Michal Ozogan Smart devices, fitness apps, bikepacking, ultra racing
Michal Ozogán

Calories counting in Endomondo and other fitness apps

Calories counting in Endomondo and other fitness apps

Published 11.08.2015 Published Sport apps Comments 0

Can you rely on calorie counting that fitness apps show us? The answer is quite simple – you can’t because every human being is unique. The body of each person behaves slightly differently and we should be glad. However, there is no need to stop looking at calories in apps. They might only be estimated but they can give you a better view on what impact do your activities have on you.

Every app has it own calculation system of burned calories and I will focus primarily on Endomondo. If you are using a different app, you could just check their manual.

There are two main formulas which are being used for calorie counting — exercises without data about heart rate and those with them. In both cases very important basic information about you is used — age, height, weight and gender. Forget about protecting your privacy (yeah, tough to say). For best results, you should fill in all the data and update it regularly. Weight mostly. I don’t think that many people are going to change their gender. (maybe in Thailand)

Workout without heart rate

If you weren’t using a chest strap during your workout, burned calories are counted based on the type of sport, distance (respectively speed) and time (for calculation of that, this document is used). Try to fill in the type of a workout as accurate as you can. For example, the difference between road and mountain cycling is really big.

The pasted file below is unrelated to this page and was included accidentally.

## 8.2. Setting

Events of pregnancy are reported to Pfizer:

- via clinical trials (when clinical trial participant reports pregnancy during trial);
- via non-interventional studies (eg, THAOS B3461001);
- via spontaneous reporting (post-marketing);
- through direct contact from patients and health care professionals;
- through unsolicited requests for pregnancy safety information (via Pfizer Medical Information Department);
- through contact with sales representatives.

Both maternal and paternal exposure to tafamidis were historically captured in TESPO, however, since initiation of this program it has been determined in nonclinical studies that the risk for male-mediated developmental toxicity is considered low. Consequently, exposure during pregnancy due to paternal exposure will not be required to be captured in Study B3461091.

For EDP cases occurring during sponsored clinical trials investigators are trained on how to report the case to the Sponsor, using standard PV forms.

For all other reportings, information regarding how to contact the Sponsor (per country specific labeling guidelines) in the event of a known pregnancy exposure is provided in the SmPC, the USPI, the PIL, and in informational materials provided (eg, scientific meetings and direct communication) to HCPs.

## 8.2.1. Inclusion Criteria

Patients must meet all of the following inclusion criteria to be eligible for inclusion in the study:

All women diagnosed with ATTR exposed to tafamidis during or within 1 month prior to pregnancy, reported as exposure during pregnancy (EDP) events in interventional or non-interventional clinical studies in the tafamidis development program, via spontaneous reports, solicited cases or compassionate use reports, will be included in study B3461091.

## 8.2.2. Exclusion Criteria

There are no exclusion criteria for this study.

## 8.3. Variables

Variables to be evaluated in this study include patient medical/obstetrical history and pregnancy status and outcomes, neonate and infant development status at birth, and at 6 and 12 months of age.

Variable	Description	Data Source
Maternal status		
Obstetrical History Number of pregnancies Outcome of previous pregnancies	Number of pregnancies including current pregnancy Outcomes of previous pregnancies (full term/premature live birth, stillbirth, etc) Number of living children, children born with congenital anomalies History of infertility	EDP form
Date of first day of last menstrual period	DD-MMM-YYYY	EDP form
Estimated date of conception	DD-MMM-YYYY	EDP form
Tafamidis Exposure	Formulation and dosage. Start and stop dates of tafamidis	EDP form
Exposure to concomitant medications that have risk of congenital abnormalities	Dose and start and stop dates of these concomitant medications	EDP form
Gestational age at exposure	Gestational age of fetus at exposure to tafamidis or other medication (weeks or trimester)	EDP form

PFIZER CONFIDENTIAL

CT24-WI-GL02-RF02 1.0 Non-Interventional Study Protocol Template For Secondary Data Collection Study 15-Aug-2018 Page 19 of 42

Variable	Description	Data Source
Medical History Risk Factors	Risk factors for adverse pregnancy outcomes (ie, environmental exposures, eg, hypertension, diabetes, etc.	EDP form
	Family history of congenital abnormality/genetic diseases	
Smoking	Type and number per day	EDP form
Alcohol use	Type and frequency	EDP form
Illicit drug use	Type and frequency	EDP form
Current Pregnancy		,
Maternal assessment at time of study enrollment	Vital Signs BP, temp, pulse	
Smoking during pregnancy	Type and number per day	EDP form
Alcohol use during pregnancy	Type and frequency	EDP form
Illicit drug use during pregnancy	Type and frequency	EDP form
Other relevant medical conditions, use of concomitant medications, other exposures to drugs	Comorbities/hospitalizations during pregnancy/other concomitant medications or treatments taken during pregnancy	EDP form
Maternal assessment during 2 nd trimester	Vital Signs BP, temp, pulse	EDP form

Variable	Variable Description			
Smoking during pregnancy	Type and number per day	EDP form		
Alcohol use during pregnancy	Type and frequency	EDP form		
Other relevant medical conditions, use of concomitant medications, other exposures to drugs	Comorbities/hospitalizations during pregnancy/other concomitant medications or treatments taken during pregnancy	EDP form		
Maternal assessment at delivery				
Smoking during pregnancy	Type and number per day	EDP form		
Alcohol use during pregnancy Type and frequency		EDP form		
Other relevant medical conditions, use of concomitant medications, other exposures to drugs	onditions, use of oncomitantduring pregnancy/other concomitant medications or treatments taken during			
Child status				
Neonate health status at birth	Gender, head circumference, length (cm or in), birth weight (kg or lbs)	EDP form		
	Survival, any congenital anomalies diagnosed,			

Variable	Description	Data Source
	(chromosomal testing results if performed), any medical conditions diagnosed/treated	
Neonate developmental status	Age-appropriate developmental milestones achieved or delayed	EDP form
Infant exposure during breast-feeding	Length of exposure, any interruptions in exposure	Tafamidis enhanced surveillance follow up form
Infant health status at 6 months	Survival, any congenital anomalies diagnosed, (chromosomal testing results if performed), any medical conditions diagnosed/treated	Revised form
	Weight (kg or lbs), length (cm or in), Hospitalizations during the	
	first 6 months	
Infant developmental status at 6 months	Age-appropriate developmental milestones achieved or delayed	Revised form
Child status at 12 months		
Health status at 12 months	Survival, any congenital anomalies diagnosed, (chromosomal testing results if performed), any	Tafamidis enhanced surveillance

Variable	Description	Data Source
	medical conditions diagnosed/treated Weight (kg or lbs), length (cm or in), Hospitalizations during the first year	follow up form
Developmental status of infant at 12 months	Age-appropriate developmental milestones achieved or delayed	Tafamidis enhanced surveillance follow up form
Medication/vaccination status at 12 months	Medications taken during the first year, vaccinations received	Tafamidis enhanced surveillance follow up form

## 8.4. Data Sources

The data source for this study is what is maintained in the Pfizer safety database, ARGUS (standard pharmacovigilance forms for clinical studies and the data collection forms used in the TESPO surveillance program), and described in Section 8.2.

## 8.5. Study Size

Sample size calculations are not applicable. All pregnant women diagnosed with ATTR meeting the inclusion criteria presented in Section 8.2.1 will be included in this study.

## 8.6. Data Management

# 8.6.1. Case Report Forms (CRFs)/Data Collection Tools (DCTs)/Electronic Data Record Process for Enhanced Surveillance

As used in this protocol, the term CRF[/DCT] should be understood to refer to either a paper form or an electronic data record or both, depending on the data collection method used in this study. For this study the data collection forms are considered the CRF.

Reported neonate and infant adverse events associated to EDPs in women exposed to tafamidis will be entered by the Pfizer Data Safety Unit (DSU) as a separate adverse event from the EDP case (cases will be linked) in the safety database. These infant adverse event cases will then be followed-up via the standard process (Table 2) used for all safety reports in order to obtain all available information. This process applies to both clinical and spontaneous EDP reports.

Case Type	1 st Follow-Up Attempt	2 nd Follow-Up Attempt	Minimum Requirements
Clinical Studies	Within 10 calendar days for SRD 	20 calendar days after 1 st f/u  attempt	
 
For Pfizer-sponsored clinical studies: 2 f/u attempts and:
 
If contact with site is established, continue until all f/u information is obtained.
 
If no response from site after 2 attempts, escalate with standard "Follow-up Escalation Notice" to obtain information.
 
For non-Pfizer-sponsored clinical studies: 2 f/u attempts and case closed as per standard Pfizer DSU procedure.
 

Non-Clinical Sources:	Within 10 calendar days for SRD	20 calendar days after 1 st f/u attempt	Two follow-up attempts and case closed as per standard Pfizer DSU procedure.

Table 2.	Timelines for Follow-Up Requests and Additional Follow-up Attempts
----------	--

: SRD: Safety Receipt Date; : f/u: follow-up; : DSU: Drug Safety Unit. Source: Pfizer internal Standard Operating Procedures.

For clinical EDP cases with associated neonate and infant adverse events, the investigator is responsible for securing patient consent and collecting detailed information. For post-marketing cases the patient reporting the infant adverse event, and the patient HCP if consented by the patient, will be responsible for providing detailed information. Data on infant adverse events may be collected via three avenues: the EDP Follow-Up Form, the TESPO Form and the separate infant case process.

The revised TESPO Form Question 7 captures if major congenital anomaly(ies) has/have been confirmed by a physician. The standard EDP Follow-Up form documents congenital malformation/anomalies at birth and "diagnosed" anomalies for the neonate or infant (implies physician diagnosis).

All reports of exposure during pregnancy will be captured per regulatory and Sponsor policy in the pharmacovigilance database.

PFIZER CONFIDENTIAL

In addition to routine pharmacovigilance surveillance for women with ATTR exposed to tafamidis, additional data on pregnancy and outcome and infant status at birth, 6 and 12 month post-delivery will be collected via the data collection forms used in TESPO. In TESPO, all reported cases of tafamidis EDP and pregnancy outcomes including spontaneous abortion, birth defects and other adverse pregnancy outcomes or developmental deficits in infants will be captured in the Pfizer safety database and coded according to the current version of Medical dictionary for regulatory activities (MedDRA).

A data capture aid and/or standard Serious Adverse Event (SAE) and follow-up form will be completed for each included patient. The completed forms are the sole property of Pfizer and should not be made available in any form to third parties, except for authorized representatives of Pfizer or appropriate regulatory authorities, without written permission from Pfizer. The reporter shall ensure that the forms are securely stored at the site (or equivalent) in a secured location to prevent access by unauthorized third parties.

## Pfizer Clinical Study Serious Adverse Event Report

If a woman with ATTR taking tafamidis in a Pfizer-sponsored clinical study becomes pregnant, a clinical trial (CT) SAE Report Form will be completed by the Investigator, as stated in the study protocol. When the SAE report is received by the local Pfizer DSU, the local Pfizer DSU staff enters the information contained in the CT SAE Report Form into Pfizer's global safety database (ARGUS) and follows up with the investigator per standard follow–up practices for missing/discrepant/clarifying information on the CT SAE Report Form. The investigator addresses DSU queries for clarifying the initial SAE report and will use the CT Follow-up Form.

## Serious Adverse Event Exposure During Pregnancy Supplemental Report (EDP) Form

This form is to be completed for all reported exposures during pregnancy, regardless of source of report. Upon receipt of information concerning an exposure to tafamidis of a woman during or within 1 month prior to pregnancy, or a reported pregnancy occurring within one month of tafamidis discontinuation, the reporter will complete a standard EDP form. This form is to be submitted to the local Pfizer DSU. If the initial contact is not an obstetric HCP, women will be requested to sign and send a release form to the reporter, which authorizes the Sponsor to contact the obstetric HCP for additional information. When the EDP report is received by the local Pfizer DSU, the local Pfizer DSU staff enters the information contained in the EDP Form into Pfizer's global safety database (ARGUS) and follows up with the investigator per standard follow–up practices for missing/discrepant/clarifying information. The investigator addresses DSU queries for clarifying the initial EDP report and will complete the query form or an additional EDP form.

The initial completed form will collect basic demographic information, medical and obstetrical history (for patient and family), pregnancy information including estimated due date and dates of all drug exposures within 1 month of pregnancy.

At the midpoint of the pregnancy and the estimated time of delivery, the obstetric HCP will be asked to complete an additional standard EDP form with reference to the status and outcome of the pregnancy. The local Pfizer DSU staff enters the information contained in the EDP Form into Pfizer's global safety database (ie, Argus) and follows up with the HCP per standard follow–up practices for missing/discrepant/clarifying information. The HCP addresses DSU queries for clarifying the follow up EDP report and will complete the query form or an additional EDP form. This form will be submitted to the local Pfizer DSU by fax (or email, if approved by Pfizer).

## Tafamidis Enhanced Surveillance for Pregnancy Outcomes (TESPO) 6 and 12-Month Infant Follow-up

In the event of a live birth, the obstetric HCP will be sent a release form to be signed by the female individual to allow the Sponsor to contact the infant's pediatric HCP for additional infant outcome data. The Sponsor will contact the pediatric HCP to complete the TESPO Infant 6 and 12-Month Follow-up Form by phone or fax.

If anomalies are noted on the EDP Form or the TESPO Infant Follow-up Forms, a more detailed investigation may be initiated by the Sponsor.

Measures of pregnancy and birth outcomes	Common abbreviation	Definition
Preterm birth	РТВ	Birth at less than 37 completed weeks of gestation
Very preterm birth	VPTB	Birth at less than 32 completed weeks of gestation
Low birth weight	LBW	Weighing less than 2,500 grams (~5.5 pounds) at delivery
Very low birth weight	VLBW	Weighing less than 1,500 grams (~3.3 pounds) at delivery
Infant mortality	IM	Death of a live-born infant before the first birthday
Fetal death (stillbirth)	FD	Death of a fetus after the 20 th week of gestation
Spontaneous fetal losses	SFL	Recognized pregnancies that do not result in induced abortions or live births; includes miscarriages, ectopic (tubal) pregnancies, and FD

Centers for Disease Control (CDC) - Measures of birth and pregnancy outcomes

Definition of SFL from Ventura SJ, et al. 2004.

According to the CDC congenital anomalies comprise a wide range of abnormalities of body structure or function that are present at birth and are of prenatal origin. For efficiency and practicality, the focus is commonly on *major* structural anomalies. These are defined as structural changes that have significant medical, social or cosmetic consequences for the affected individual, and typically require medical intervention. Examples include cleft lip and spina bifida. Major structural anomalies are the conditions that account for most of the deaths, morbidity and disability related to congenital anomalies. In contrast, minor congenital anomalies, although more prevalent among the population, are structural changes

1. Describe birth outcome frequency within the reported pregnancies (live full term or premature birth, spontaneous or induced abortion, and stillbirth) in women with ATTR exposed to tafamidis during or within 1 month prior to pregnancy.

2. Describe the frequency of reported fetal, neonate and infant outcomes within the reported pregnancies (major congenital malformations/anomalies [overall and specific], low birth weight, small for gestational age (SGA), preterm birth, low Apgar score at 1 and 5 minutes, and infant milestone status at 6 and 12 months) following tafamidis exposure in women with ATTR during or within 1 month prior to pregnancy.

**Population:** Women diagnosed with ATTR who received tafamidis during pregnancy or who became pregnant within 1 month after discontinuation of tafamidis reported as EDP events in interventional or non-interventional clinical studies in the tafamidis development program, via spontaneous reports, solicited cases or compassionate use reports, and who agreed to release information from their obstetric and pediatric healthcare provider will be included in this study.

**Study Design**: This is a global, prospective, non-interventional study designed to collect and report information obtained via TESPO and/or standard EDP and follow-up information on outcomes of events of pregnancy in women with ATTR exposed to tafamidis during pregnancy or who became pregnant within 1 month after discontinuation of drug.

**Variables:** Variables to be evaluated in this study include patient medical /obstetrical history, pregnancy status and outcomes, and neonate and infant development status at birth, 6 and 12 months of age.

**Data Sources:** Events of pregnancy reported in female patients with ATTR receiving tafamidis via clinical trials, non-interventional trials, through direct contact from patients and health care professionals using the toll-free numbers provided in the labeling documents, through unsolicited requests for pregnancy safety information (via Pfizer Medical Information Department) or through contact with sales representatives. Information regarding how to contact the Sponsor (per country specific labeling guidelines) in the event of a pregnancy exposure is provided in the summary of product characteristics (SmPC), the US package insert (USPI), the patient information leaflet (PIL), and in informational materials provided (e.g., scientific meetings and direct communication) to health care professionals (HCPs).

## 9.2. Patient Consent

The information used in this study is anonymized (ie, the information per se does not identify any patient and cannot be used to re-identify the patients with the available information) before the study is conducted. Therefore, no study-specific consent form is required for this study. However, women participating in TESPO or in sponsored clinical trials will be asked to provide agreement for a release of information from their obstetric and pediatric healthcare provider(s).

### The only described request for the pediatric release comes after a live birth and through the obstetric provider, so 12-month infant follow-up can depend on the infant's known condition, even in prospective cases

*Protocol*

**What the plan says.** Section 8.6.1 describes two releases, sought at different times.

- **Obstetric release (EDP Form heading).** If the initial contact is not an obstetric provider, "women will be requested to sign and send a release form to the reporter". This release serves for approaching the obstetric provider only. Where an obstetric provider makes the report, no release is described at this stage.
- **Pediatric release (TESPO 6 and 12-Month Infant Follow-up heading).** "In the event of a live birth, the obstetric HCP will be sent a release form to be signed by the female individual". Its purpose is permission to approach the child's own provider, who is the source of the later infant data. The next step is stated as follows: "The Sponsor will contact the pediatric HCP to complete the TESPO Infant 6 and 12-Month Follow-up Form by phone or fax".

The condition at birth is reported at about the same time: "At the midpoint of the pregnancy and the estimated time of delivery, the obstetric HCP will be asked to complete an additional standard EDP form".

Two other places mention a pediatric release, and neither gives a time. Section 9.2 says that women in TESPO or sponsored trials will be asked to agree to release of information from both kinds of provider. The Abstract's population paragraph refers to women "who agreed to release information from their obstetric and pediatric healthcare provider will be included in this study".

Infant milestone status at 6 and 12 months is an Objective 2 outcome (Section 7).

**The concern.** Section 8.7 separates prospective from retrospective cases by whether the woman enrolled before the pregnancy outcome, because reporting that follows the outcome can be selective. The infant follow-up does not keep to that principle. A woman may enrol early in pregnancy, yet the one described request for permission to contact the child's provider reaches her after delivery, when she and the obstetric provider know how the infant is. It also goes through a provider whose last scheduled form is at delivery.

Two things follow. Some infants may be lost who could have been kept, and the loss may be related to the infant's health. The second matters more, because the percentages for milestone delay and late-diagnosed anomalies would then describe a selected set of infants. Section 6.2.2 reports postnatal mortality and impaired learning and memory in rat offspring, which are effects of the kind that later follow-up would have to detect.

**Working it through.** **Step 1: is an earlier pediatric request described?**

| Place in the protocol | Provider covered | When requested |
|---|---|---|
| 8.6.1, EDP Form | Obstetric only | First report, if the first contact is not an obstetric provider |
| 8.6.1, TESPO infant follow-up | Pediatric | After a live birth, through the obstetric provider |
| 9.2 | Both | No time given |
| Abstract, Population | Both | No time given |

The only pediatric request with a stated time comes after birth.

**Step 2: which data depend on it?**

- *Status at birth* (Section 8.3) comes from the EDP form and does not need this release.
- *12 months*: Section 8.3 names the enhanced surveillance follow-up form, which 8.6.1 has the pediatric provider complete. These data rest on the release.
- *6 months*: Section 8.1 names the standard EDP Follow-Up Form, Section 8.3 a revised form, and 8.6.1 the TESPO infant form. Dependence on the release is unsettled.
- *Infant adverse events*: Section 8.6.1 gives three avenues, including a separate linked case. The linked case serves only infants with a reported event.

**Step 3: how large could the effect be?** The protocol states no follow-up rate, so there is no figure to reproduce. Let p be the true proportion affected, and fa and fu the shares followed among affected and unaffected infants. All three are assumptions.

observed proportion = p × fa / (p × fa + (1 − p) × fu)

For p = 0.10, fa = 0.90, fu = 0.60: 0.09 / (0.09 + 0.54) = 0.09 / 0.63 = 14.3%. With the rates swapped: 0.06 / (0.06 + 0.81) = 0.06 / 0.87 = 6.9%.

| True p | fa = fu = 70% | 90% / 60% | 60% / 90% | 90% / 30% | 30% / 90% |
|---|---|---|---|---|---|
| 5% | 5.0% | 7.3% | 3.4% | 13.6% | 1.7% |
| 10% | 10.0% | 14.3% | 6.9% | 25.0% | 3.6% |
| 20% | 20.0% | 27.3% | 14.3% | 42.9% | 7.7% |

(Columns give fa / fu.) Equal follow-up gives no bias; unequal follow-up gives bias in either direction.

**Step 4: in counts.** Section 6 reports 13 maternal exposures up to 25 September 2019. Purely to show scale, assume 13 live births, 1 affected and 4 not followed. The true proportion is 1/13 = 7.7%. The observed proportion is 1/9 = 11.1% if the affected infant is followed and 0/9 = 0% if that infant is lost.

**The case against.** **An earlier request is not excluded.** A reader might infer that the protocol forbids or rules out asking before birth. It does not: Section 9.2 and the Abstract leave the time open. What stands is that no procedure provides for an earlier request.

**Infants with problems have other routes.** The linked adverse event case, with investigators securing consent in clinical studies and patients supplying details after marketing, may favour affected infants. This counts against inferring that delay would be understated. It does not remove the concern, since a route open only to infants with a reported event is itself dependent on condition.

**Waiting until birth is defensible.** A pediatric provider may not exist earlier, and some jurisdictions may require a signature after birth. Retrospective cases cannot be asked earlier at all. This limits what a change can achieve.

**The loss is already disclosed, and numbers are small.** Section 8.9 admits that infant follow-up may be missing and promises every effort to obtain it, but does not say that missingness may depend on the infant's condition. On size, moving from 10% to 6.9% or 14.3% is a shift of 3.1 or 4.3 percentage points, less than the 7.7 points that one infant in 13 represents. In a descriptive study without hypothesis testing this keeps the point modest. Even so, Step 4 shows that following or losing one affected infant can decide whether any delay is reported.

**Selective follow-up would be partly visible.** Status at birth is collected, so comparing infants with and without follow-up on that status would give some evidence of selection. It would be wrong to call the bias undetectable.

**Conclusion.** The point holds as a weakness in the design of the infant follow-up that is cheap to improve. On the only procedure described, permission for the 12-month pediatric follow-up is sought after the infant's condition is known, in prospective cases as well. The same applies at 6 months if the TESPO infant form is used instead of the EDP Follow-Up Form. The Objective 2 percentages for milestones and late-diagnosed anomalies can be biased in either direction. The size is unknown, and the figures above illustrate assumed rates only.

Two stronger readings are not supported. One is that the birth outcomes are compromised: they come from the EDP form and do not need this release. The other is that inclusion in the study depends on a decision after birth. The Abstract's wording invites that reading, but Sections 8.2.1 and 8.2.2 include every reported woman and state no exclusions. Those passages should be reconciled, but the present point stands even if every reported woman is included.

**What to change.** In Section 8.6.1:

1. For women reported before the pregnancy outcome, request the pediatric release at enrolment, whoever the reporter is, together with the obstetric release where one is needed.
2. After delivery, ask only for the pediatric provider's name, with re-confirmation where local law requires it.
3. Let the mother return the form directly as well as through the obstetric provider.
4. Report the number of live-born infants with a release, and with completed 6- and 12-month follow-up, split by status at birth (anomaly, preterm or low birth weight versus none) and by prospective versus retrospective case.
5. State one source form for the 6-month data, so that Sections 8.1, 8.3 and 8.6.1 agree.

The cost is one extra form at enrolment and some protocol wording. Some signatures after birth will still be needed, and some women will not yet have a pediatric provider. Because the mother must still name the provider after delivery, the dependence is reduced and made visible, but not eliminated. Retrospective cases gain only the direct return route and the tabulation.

There can be a big difference between Endomondo’s calculation and reality. It could be in weight training — someone is training really hard and someone else is resting or chatting most of the time. It could also be during running or cycling — when there’s bad weather, high mountains or something else that can affect your performance. What does all this mean?

Let’s say you are going to climb up a one thousand metre high hill. It’s really not easy. You’re slow and you have to release a lot of energy. Endomondo can’t count through this properly without having your heart rate in. It just thinks you’re slow. And if you’re going downhill, the app thinks you are training really hard. So according to Endomondo you burn more calories while you’re going downhill.

And how to change all this? How make it more accurate? Use a gadget to track you heart rate.

Workout with heart rate monitoring

Heart rate is the way how to get more accurate number of calories burnt. If you’re going through a hard track, Endomondo will notice it and count it properly. Of course it’s not one hundred percent. You can have high heart rate because you’re ill or you can be just afraid in dark place (as I was in Slovak mountains — bears, lots of bears, I didn’t seen any, but still…) And also your fitness device could be inaccurate.

And how big of a difference can there be between ‘with’ and ‘without’ heart rate tracking? As example I have my rides from home to work and from work to home.

In the morning it’s simple, it’s just one long downward hill and only six kilometres. Without heart rate tracking, I burned 163kcal and with it, it was 160kcal. It this case the difference is minimal. But the situation is totally different when I was riding up the hill.

Withou heart rate tracking I burned 160kcal  — this is nonsense. I worked harder and longer. When I tried it again with my chest strap, the result was — 295kcal. Almost twice as much!

So what now? Do I have to wear a chest strap all the time?

If you want the most accurate results you will have to. But as I said earlier, the burned calories are only approximate. Accuracy can be improved by choosing the right type of sport. For example, if you’re riding in high hills, it’s better to log your activity as MTB – even if you are cycling on a road bike. And, unfortunately, Endomondo doesn’t have any activities like running up hills.

Strava has a better way of counting for cycling, where is counted in.

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